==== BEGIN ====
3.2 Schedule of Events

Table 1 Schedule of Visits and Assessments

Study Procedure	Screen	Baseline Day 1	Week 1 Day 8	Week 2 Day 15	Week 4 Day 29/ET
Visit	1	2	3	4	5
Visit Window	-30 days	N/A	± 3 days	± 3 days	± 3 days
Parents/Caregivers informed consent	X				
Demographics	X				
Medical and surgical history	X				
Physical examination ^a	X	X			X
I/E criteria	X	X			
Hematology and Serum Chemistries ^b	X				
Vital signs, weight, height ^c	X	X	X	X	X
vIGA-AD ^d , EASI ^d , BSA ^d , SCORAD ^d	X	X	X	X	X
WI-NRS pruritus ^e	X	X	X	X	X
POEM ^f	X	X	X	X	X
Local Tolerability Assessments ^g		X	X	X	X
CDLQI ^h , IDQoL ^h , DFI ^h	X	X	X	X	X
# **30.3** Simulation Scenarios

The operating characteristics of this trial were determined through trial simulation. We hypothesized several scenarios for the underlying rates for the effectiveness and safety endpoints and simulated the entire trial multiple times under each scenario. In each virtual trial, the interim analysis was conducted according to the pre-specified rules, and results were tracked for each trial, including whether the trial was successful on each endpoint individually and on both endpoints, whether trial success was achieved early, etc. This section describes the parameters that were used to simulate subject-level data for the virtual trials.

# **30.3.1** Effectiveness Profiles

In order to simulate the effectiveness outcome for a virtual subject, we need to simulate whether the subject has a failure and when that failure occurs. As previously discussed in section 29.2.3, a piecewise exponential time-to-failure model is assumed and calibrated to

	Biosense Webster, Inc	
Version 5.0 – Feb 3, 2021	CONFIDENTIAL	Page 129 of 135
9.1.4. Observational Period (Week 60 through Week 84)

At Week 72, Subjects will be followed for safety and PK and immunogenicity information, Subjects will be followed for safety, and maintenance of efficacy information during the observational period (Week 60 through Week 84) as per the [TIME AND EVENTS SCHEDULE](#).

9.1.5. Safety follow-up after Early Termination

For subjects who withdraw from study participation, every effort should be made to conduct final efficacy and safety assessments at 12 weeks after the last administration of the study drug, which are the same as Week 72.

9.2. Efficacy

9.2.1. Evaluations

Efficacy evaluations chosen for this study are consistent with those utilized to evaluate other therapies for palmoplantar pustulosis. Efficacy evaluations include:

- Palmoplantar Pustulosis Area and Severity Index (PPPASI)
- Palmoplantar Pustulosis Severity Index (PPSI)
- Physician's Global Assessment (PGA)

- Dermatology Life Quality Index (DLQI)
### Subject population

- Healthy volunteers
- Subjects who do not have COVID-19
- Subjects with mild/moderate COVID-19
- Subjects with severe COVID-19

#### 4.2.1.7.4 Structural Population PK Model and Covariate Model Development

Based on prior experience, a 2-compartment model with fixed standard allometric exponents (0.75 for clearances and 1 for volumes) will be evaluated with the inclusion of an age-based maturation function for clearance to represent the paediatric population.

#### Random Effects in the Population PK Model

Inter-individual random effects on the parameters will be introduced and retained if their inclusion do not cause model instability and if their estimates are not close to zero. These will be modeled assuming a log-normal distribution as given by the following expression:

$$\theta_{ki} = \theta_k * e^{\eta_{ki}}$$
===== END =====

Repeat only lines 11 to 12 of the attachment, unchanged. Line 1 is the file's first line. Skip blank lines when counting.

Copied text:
Hematology and Serum Chemistries ^b	X				
Vital signs, weight, height ^c	X	X	X	X	X